Studying in the United States can be the experience of a lifetime for many people who live outside the country. The U.S. is home to some of the top colleges and universities in the world, and international students can gain both an education and hands-on work experience that can help them begin successful careers within the country and abroad.
International students who are interested in studying in the U.S. must complete a few important requirements before they can begin attending classes. These requirements include:
Find the right educational institution and degree program
There are thousands of colleges and universities in the U.S., which can make it difficult to narrow down choices. EducationUSA’s database of advising centers in countries throughout the world can help international students find schools that offer programs they’re interested in and that are certified to host foreign students.
Obtain financing to attend a college or university
Unlike U.S. residents, people who live in foreign countries aren’t eligible to receive loans, grants, or scholarship assistance from the U.S. government. However, they can receive aid from the governments of their home countries, scholarships and grants from the schools they’re interested in attending, and assistance via special exchange programs administered by the U.S. government.
Complete applications to study in the U.S.
All colleges and universities in the U.S. require that prospective and incoming students—both domestic and foreign—complete thorough applications, which often include standardized tests. In addition, they will also need to verify that foreign students have the proper credentials for the program or degree they’re applying to. The U.S. Department of Education provides resources for international students seeking recognition of foreign qualifications and those seeking English language and admission tests.
Apply for and receiving visas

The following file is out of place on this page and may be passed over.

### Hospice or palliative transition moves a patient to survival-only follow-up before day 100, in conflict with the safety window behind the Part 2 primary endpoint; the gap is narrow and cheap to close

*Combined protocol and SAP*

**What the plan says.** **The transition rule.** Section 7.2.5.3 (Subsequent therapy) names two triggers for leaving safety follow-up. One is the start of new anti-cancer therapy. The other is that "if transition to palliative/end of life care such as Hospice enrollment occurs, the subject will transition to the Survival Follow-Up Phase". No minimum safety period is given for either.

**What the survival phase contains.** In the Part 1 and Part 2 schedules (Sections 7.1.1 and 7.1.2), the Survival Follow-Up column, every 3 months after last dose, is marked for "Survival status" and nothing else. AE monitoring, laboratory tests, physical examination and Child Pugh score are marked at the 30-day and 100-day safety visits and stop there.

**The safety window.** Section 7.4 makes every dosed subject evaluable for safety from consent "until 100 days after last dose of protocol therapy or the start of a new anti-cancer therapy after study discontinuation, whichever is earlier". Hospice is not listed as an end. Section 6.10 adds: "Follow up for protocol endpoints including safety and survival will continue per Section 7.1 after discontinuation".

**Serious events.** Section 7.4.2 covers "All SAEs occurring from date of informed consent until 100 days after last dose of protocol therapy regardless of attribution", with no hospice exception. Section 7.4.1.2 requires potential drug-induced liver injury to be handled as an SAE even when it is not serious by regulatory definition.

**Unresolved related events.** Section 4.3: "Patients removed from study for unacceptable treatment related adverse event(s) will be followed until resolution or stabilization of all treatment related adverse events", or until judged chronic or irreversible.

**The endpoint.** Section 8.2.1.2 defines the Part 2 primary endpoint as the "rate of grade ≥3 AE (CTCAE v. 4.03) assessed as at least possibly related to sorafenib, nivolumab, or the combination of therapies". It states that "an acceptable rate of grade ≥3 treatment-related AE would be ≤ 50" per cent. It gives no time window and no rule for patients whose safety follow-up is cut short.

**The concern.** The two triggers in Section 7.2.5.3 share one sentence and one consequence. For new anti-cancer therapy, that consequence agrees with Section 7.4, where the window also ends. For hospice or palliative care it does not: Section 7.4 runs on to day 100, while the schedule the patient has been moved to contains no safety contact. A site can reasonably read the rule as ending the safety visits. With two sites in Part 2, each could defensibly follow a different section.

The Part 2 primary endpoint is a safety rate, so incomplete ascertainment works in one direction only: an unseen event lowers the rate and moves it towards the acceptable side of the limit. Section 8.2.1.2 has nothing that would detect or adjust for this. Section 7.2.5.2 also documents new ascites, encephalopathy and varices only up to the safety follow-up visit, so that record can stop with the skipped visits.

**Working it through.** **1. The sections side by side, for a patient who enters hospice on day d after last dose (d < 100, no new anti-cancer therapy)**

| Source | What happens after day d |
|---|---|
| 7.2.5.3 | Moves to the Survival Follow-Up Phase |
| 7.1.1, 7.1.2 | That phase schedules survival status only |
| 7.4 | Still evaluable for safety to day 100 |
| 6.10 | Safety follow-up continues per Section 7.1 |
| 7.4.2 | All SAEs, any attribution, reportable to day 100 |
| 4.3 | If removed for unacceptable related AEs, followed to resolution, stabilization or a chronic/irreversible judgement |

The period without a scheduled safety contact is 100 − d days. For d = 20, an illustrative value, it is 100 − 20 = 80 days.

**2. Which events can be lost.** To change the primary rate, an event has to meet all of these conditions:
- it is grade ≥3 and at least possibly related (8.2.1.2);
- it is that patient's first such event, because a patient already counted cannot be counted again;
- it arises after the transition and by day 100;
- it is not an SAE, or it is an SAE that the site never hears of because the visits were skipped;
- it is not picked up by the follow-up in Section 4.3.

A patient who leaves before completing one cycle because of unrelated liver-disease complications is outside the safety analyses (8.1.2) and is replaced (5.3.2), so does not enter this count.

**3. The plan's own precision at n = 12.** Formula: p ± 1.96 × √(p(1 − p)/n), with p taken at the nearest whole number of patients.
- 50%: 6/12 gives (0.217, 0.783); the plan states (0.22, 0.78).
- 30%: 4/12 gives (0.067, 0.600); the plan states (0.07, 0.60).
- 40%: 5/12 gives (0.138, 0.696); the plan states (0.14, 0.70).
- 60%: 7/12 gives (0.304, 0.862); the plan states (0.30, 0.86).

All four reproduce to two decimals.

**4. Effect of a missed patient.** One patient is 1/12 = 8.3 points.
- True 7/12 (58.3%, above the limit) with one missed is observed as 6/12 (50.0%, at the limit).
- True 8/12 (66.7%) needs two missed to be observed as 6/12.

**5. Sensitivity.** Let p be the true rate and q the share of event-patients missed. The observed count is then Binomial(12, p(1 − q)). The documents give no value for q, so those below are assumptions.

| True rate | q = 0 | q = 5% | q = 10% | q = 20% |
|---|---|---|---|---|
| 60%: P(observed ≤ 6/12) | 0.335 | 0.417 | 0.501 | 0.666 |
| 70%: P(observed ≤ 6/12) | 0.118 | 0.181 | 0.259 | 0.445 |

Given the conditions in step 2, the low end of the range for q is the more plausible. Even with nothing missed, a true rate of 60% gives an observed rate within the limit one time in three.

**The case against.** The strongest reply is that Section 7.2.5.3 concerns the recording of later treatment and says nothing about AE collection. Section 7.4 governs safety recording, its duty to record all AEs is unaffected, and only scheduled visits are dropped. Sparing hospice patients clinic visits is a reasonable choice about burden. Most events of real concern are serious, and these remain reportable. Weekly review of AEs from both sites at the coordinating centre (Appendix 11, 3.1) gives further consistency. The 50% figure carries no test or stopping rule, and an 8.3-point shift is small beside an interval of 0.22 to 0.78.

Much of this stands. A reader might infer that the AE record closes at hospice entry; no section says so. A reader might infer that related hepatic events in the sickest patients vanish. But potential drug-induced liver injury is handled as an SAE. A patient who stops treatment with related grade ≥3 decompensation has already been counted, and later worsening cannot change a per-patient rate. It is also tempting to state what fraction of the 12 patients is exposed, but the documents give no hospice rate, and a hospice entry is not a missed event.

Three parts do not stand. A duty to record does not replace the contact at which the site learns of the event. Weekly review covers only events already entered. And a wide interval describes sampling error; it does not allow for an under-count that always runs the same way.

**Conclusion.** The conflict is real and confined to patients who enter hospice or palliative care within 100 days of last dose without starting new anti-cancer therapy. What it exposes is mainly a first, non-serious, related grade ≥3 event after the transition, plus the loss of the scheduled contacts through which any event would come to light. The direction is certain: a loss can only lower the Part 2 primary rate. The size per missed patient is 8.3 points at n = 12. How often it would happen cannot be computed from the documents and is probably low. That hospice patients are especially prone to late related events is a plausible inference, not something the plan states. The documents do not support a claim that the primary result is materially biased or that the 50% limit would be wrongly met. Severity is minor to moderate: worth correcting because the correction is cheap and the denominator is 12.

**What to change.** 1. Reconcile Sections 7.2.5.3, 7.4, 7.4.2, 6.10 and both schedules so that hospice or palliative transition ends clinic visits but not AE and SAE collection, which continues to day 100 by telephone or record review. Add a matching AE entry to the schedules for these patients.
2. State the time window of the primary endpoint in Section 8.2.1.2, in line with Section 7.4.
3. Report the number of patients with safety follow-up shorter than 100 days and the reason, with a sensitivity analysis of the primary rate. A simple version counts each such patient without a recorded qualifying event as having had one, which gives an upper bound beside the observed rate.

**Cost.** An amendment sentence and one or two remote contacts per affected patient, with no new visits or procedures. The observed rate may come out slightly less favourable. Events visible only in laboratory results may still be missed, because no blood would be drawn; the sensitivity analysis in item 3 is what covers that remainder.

There are three different types of visas that international students and exchange visitors may need to receive before arriving in the U.S.: student visas, exchange visitor visas, and visitor visas. The U.S. Department of State provides information on all three types of visas, including how to apply and the documentation required to acquire them. In addition, the U.S. Department of Homeland Security offers several tips for international students with upcoming visa appointments.
Prepare for student life in the U.S.
Culture shock is a real phenomenon for anyone who travels to a new culture, but it can be especially strong for students who may be away from family and friends for the first time. Prospective international students should take time to familiarize themselves with American culture and important information about things like finding work, training opportunities, taxes, and how to get around in the city where they’ll live.
Immigration Questions or Issues in Knoxville? Call Jennings Immigration Law Office
Whether you or someone you love is an international student wanting to study in the U.S., or you’re facing any other issue related to immigration, naturalization, or deportation, it’s important to have an experienced immigration attorney on your side. At Jennings Immigration Law Office, we’ll fight to make sure you get the representation and advice you need when you’re navigating the U.S.’s complicated immigration system. Contact us today at (865) 470-0788.